Tag Archives: delisting

investor charter


SEBI has vide its circular dated 23rd November, 2021 mandated merchant bankers to publish on their websites investors’ charter for various items such as IPOs, buyback, delisting, QIP, preferential issues, takeovers etc. This is slated for compliance from 1st January, 2022 onwards.

The operative part of their circular is given below:

With a view to provide investors an idea about the various activities pertaining to primary market issuances as well as exit options like Takeovers, Buybacks or Delistings, an Investor Charter has been developed in consultation with the Merchant Bankers.

  1. This charter is a brief document in an easy to understand language and contains different
    services to the investors at one single place for ease of reference.
  2. All the registered Merchant Bankers are hereby advised to disclose on their website, Investor
    Charter for each of the following categories, as provided at Annexure-‘A’ to this circular, –
    3.1. Initial Public Offer (IPO) and Further Public Offer (FPO) including Offer for Sale (OFS);
    3.2. Rights Issue;
    3.3. Qualified Institutions Placement (QIP);
    3.4. Preferential Issue;
    3.5. SME IPO and FPO including OFS;
    3.6. Buyback of Securities;
    3.7. Delisting of Equity Shares;
    3.8. Substantial Acquisitions of Shares and Takeovers.
  3. Additionally, in order to bring about transparency in the Investor Grievance Redressal Mechanism, it has also been decided that all the registered Merchant Bankers shall disclose on their respective websites, the data on complaints received against them or against issues dealt by them and redressal thereof, on each of the aforesaid categories separately as well as collectively, latest by 7th of succeeding month, as per the format enclosed at Annexure-‘B’ to this circular.
  4. These disclosure requirements are in addition to those already mandated by SEBI.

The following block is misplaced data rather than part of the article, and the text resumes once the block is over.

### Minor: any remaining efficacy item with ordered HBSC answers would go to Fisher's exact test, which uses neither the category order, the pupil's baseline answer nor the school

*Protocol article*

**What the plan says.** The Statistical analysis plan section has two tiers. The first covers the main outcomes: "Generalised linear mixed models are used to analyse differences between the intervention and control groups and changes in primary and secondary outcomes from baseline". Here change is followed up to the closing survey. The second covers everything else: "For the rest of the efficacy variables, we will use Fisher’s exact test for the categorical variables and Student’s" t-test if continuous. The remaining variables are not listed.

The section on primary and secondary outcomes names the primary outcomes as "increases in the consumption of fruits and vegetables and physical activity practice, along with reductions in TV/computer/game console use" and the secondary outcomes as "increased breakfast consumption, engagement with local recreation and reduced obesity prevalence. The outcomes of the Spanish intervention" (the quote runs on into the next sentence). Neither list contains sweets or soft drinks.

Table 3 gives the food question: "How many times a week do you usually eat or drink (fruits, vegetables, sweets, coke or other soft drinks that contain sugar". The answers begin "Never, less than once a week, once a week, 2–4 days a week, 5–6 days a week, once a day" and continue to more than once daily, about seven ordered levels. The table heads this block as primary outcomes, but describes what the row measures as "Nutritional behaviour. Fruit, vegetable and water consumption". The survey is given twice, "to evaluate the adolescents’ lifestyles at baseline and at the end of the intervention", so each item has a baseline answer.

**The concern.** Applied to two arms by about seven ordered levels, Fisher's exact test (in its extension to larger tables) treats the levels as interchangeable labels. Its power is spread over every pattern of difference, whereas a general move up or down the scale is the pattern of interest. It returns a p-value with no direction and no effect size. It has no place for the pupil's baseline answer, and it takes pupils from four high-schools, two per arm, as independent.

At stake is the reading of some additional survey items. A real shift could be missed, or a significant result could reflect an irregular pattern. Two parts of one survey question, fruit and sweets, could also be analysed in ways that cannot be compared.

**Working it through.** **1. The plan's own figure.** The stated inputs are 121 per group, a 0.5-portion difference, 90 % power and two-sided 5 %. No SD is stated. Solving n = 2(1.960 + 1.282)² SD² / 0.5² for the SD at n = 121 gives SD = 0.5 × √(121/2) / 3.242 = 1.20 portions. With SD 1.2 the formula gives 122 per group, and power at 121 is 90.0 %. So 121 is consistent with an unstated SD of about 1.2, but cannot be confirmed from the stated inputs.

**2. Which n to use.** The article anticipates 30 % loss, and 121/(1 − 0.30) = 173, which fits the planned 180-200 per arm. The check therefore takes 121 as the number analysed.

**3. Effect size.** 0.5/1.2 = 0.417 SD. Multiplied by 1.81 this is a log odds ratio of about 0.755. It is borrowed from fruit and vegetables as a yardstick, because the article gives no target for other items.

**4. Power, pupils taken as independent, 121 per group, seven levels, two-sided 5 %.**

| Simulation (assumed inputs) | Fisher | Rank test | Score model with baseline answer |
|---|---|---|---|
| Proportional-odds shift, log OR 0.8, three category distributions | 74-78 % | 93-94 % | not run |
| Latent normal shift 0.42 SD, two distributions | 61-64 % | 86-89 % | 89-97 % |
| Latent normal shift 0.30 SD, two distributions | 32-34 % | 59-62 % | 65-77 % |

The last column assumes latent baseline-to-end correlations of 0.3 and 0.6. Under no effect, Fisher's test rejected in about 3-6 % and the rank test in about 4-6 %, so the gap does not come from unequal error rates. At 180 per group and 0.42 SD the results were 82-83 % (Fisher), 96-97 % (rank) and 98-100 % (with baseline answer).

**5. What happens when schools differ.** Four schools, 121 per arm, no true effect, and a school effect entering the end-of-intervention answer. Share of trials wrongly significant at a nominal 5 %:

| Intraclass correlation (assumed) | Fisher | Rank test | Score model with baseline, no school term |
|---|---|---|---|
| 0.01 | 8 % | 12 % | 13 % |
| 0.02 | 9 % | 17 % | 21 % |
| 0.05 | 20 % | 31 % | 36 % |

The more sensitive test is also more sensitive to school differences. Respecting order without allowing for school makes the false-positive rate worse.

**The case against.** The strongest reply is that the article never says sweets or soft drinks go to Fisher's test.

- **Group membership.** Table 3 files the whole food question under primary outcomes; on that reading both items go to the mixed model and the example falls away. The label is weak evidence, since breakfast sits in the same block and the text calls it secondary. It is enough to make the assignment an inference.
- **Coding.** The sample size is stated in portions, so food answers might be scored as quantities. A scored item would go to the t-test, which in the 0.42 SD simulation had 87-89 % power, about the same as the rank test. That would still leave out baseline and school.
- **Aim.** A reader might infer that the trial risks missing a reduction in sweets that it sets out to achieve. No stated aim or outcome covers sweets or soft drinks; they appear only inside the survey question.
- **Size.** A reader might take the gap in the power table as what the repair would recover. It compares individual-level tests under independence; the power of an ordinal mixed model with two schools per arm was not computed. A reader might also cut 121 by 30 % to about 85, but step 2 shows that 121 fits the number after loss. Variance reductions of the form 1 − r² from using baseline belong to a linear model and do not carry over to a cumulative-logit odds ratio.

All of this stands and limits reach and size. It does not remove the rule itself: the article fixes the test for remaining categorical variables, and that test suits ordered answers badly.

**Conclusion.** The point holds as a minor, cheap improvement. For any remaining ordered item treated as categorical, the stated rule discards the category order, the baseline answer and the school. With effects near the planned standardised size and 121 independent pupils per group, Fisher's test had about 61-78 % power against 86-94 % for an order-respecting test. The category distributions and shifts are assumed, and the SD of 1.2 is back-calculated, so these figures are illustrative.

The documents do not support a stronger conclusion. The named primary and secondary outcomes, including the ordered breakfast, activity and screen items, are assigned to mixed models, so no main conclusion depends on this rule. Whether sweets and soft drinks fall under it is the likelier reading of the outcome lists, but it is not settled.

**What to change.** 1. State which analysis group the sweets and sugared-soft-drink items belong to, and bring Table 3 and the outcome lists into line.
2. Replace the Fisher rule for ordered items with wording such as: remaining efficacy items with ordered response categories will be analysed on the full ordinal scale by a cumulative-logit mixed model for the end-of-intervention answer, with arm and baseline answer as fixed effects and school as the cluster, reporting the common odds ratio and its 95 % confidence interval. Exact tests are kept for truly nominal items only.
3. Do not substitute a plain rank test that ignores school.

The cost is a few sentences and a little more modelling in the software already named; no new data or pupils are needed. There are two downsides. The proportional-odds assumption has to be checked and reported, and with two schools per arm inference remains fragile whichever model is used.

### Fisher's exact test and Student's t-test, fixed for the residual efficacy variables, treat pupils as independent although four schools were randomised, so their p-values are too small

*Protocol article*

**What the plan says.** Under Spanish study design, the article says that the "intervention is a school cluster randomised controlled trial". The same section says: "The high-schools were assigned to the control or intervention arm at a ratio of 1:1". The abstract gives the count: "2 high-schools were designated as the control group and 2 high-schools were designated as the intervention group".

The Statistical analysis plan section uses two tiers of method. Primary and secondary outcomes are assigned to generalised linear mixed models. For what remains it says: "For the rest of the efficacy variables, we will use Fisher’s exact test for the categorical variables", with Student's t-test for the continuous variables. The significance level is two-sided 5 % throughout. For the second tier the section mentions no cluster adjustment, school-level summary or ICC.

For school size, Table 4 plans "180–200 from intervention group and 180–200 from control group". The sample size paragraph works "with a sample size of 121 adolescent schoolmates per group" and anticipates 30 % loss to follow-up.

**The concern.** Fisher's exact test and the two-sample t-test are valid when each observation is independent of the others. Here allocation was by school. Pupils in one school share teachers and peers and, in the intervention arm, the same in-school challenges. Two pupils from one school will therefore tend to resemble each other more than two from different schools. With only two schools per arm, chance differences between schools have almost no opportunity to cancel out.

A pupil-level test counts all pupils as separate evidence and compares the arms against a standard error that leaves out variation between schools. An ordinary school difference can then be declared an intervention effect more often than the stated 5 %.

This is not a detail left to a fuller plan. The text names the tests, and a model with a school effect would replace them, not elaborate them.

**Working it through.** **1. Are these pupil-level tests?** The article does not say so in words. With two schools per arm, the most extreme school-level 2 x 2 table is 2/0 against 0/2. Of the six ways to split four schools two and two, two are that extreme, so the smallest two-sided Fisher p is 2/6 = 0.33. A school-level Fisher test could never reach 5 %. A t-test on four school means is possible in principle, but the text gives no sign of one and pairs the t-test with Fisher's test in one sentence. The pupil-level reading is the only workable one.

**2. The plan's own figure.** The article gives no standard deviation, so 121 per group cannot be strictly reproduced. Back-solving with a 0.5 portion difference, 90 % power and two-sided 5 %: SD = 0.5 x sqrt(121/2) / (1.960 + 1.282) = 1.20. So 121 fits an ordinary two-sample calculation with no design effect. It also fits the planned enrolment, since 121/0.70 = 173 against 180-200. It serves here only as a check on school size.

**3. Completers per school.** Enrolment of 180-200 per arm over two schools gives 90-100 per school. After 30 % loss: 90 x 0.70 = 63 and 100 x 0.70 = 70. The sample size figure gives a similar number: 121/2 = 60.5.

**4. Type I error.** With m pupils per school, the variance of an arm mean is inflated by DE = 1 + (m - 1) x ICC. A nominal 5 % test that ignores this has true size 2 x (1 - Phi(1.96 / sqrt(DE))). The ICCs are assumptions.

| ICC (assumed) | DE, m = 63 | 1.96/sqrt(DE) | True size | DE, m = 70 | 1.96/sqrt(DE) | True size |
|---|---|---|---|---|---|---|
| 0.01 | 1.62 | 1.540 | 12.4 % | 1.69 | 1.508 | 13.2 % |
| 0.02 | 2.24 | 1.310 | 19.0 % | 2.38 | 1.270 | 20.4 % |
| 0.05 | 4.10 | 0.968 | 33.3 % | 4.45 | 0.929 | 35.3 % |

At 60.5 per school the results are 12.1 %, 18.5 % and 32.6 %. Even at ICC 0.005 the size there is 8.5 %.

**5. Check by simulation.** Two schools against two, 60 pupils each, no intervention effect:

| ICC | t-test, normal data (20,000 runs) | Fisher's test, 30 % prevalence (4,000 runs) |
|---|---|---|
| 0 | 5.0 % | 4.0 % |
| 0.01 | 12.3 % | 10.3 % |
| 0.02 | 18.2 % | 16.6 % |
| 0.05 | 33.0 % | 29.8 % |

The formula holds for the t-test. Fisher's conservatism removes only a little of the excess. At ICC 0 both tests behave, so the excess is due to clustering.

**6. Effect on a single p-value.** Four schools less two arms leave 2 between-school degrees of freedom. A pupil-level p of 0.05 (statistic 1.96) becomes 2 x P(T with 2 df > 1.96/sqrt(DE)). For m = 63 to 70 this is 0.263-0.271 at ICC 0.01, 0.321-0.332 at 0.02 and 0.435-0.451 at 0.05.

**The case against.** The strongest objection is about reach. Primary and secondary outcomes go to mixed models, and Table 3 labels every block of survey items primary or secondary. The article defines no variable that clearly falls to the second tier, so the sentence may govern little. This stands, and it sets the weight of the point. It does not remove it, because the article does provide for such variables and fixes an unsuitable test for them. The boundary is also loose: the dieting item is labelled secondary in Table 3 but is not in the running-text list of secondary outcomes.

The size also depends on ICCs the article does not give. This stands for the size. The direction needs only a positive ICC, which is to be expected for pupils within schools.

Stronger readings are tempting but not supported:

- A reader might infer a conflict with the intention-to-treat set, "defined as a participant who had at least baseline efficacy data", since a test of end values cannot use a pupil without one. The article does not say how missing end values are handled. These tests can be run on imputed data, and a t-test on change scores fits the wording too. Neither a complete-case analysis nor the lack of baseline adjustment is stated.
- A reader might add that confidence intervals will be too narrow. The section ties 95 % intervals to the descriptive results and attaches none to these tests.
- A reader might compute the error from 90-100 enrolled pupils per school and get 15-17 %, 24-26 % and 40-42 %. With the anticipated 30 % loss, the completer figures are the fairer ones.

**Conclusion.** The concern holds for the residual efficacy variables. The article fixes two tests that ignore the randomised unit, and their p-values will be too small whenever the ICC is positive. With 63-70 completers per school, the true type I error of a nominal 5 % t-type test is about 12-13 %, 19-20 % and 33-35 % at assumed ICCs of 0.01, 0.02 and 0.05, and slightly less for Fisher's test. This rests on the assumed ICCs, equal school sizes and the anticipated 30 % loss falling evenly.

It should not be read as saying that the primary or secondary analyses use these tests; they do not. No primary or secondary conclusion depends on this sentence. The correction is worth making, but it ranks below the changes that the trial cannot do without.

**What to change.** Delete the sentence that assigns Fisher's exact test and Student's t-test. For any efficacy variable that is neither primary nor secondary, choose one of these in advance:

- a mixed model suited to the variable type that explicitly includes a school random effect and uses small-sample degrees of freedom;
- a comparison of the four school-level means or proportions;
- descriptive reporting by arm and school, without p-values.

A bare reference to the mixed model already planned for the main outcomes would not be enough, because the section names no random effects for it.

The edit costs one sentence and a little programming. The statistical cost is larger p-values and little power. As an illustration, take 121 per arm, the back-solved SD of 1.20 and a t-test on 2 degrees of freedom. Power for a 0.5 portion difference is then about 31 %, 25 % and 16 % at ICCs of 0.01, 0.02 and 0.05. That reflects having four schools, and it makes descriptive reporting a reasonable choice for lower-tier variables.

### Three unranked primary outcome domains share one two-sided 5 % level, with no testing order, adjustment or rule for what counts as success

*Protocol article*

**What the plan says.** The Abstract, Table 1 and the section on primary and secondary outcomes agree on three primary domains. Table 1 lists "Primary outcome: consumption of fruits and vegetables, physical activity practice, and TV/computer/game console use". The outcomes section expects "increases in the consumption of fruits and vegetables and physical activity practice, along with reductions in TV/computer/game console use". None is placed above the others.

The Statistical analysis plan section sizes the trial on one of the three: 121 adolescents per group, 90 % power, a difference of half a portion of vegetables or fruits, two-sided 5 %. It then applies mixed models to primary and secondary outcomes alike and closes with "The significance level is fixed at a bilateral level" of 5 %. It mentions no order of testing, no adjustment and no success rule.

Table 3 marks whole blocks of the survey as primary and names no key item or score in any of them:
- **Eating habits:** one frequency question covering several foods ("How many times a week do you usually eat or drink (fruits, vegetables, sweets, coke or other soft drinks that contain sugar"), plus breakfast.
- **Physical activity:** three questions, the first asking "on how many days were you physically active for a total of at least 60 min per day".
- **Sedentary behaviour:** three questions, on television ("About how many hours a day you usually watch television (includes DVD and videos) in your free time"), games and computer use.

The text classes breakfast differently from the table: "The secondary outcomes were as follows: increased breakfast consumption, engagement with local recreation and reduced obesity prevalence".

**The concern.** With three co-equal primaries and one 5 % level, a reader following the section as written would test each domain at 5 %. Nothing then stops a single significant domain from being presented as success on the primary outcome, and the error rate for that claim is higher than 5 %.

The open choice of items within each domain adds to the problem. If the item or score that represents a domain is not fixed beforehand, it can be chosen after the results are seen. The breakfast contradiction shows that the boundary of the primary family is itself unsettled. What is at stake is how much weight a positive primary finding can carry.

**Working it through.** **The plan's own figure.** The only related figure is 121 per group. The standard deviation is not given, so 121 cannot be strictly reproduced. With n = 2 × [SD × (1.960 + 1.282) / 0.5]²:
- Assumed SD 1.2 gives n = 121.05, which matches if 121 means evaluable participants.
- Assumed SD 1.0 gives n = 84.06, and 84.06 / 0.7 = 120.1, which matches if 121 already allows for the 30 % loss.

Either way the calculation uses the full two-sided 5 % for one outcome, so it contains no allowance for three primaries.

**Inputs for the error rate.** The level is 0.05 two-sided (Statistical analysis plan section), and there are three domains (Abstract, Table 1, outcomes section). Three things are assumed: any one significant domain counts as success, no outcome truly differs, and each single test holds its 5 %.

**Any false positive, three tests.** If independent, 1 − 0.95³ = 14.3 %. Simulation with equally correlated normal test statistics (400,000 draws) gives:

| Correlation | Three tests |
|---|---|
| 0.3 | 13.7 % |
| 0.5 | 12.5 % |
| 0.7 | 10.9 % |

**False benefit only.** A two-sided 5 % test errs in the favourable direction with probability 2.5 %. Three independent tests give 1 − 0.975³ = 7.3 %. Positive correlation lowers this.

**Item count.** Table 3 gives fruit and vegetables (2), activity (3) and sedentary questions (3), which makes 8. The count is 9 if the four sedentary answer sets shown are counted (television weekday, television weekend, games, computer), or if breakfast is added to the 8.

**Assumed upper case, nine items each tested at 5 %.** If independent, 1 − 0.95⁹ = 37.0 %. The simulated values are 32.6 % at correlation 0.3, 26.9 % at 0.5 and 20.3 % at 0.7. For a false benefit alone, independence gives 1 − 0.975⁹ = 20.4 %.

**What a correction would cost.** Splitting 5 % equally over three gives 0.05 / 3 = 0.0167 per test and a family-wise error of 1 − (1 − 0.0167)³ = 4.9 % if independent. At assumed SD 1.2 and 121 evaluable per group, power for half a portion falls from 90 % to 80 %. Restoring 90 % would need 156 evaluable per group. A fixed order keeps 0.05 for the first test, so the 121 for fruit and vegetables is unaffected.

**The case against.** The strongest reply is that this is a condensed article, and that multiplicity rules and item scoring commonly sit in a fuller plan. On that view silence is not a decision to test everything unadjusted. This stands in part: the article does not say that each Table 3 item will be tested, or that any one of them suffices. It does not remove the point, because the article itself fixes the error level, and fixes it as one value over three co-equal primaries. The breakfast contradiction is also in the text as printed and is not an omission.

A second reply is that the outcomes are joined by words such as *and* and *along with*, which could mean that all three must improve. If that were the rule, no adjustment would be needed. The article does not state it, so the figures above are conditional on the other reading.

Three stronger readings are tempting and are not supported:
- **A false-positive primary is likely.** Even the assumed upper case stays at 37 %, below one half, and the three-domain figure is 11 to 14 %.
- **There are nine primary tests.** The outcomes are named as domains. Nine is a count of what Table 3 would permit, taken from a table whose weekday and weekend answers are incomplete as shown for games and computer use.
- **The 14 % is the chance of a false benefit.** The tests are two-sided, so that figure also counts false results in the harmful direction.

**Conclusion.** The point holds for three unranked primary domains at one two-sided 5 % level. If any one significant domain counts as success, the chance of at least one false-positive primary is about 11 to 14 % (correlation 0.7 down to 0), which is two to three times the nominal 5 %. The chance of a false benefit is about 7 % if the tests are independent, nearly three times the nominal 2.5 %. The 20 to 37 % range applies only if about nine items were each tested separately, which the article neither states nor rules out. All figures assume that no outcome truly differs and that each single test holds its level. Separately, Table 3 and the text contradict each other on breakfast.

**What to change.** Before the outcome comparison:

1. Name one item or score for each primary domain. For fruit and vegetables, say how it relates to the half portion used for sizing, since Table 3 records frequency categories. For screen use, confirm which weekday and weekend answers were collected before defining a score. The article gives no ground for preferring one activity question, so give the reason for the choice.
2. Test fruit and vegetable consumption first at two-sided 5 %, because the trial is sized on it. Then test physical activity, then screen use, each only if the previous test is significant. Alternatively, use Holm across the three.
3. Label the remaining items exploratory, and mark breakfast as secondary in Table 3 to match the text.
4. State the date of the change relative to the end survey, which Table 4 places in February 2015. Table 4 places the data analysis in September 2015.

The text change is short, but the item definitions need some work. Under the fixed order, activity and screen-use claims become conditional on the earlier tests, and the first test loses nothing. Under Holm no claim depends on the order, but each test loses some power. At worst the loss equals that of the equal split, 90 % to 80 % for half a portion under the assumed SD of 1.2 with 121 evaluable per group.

5. The provisions of this circular shall come into effect from January 01, 2022

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delisting pursuant to open offer

SEBI has in its Board meeting held on 28th September, 2021 sought to simplify the procedures especially when the acquirer seeks to delist the company along with the open offer being made under the Takeover regulations. The existing procedure was a complicated three step process which was cumbersome and time consuming. Now the acquirer can make a delisting offer along with the open offer itself and if he crosses the 90% threshold, then all shareholders will get the delisting prices, otherwise it will be the takeover price which will come into effect.

The detailed note on this is given below as per SEBI press release:

The Board approved the proposal to amend the existing regulatory framework for delisting of equity shares pursuant to open offer as provided under the extant Regulation 5A of the SEBI (Substantial Acquisition of Shares and Takeovers) Regulations, 2011 (Takeover Regulations).

Under the existing framework, if an open offer is triggered, compliance with Takeover Regulations could take the incoming acquirer’s holding to above 75% or perhaps even 90%, however, to ensure compliance with Securities Contract (Regulation) Rules, 1957 (SCRR) the acquirer would be forced to first bring his
stake down to 75% as the SEBI (Delisting of Equity Shares) Regulations, 2021 (Delisting Regulations) would not let the acquirer even to attempt at delisting unless the holding is first brought down to 75%. Such directionally contradictory transactions in a sequence pose complexity in the takeover of listed companies especially where the acquirer desires to get the company delisted pursuant to his take over.

The revised framework aims to make M&A transactions for listed companies a more rational and convenient exercise, balancing the interest of all investors in the process. The key features of revised framework for delisting pursuant to an open offer are as under: –

  1. The framework shall be made available in the case of open offers under the Takeover Regulations for an incoming acquirer who is seeking to acquire control under Regulation 3(1) or Regulation 4 or Regulation 5.
  2. If the acquirer is desirous of delisting the target company, the acquirer must propose a higher price for delisting with suitable premium over open offer price.